Availability of sustainable biofuels

This report on the availability of sustainable biofuels for shipping is a follow-up to SSI’s 2019 inquiry into the role of sustainable biofuels for shipping. Commissioned by SSI and authored by GreenFuelHub, the report draws on  academic research, industry reports, and publicly available data to outline the current landscape for biofuels in shipping, covering biofuel types and production methods, use and trials in shipping, as well as the challenges surrounding availability and shipping’s role in the broader bioeconomy.

The report explores the availability of sustainable biofuels issue, noting several reasons why estimating exact numbers (in terms of volume) can be a challenge. Sustainable biofuels production requires a sustainable biomass feedstock which is a limited resource that many sectors seeking to move away from fossil-based production will be competing on. The report thus highlights that the availability of sustainable biofuels for the shipping sector must be seen in the context of the overall bioeconomy.

This report concludes SSI’s current work on biofuels, which began in 2018 with the report Zero Emission Vessels: What needs to be done? and continued with the 2019 inquiry on The Role of Sustainable Biofuels in the Decarbonisation of Shipping.


Kristina Kunigenas

Kristina Kunigenas


Head of Partnerships & Development

Kristina joined the Sustainable Shipping Initiative in April 2021, where she is responsible for stakeholder engagement and development of the SSI. Her background is in corporate responsibility, namely policy and strategy development and implementation, human rights and biodiversity risk assessments, responsible supply chain management and ESG, anti-corruption and climate impact reporting. A majority of Kristina’s career has been in governance issues and sustainability in various sectors including advisory services, finance, pharma and latest shipping.

Originally Danish, Kristina lives in Copenhagen with her (American) husband and son. She holds a Masters’ in English from the University of Copenhagen and a certificate programme in CSR reporting from UC Berkeley.


SSI Impact: News from our journey to sustainable shipping - 01/2021

The SSI Newsletter is published quarterly and is the place to find news from the SSI community, our partners and the impact of our collective work along our journey to a sustainable shipping industry.

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Lloyd's List Shipping Podcast: Why sustainable shipping is about more than just carbon reduction

In a podcast moderated by Lloyd’s List managing editor Richard Meade, the Sustainable Shipping Initiative (SSI) and Lloyd’s Register bring together industry experts to talk about why the sustainability of marine fuels needs to be taken into account alongside price, availability and technical feasibility considerations.

Panelists:

  • Katharine Palmer, Global Sustainability Manager at Lloyd’s Register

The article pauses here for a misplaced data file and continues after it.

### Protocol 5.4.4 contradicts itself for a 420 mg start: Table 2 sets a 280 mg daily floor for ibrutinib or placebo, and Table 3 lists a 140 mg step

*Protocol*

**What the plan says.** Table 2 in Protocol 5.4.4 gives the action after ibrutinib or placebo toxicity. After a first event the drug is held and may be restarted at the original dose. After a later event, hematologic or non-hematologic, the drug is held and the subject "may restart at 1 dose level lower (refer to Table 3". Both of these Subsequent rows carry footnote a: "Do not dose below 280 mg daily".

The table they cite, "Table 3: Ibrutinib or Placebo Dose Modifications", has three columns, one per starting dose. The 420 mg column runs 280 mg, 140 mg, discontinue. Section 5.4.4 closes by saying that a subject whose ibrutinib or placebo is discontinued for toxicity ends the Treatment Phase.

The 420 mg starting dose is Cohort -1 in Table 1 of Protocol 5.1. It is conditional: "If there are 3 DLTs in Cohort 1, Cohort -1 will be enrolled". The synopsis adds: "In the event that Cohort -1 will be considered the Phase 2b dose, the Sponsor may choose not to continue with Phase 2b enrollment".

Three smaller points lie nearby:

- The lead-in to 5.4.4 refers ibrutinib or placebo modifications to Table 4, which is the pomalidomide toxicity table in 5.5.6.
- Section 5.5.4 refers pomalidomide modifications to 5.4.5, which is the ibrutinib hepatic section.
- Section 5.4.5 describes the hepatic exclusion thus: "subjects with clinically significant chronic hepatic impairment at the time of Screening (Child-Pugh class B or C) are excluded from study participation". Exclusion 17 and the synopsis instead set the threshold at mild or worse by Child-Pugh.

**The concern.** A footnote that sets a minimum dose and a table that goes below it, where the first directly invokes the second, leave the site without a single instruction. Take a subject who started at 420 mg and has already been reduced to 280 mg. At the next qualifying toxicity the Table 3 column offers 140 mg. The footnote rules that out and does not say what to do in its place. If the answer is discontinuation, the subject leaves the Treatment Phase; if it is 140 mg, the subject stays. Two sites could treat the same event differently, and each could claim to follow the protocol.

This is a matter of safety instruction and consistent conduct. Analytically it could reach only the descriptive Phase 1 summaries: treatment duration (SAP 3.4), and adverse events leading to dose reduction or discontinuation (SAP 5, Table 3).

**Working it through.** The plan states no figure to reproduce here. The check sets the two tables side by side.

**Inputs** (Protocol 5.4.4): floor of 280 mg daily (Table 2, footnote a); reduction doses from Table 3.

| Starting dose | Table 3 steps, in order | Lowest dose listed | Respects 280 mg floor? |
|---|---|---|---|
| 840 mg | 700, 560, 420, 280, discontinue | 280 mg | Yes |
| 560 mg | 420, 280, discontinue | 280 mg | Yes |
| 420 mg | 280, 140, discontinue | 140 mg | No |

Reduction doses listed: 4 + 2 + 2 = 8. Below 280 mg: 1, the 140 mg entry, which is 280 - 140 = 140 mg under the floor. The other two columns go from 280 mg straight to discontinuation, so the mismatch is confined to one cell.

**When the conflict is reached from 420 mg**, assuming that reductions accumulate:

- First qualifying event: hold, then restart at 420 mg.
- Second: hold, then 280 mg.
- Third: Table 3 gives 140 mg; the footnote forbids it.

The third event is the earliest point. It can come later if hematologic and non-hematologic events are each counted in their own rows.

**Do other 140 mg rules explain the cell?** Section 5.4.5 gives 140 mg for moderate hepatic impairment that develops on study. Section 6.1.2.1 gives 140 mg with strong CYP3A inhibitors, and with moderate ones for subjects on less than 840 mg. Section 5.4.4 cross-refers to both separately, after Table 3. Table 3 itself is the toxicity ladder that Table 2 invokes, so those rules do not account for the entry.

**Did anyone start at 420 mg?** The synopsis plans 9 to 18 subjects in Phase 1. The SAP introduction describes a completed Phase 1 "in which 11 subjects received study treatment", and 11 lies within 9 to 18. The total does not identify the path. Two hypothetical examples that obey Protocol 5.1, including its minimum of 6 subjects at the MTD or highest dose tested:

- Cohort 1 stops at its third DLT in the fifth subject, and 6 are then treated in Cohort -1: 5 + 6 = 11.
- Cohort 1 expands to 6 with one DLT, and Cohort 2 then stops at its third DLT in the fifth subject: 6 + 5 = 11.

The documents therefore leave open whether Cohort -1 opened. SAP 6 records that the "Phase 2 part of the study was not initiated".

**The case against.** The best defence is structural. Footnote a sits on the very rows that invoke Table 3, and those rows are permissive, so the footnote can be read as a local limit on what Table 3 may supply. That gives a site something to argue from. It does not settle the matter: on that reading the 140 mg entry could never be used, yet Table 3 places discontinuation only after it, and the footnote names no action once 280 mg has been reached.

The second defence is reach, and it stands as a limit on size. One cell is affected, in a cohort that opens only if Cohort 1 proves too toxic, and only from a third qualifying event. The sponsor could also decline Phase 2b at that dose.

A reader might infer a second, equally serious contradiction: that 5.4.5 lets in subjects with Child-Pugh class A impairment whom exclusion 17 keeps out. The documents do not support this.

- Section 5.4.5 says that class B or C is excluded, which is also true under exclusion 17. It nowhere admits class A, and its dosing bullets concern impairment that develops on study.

• Simon Bennett, General Manager for Sustainable Development, The China Navigation Company
  • Mark Lutes, Senior Advisor on Global Climate Policy, WWF Climate and Energy Practice

The panel of SSI members discussed the sustainability principles to be taken into account on a well-to-wake basis – from social, labour and human rights, to safety, to land use change and more.

Listen below, and read the white paper Defining sustainability criteria for zero and low carbon fuels which sets out thirteen sustainability principles surrounding the marine fuels under consideration for shipping decarbonisation.


Sustainable Shipping Initiative sets out sustainability issues and principles surrounding marine fuels for the decarbonisation of shipping

LONDON, 8 February 2021 – The Sustainable Shipping Initiative (SSI) has published a white paper setting out sustainability issues and principles surrounding marine fuels under consideration for shipping’s decarbonisation.

The paper, titled Defining sustainability criteria for zero and low carbon marine fuels, outlines thirteen sustainability issues and principles to be taken into consideration to ensure that the marine fuels the industry is investing in, purchasing and using to transport cargo are sustainable over their entire lifecycle and not causing negative impacts.

The sustainability principles and criteria will feed into the development of industry standards and third-party certification schemes to assure and facilitate the selection of – and demand for –sustainable marine fuels.

As the industry transitions to zero emission shipping, stakeholders across the shipping value chain are increasingly aware of the need to better understand the sustainability issues surrounding the zero and low carbon marine fuels under consideration. The sustainability principles and criteria can be used by stakeholders across the shipping value chain ranging from shipowners (as fuel purchasers); fuel producers and suppliers; shipping customers; regulators; and investors in zero emission shipping.

The white paper was developed in consultation with SSI members and industry stakeholders to identify the sustainability issues and principles around the zero and low carbon marine fuels currently under consideration. In parallel, academic research conducted in partnership with Copenhagen Business School (CBS) Maritime through the Green Shipping Project will further test, challenge and/or validate SSI’s work, providing a robust evidence base to inform a final set of principles and criteria to be released later this year.

Through this white paper, the SSI hopes to spark debate and dialogue around sustainable marine fuels as part of the industry’s decarbonisation journey and invites all interested stakeholders to engage by sharing their feedback.

Defining sustainability criteria for zero and low carbon marine fuels is available here.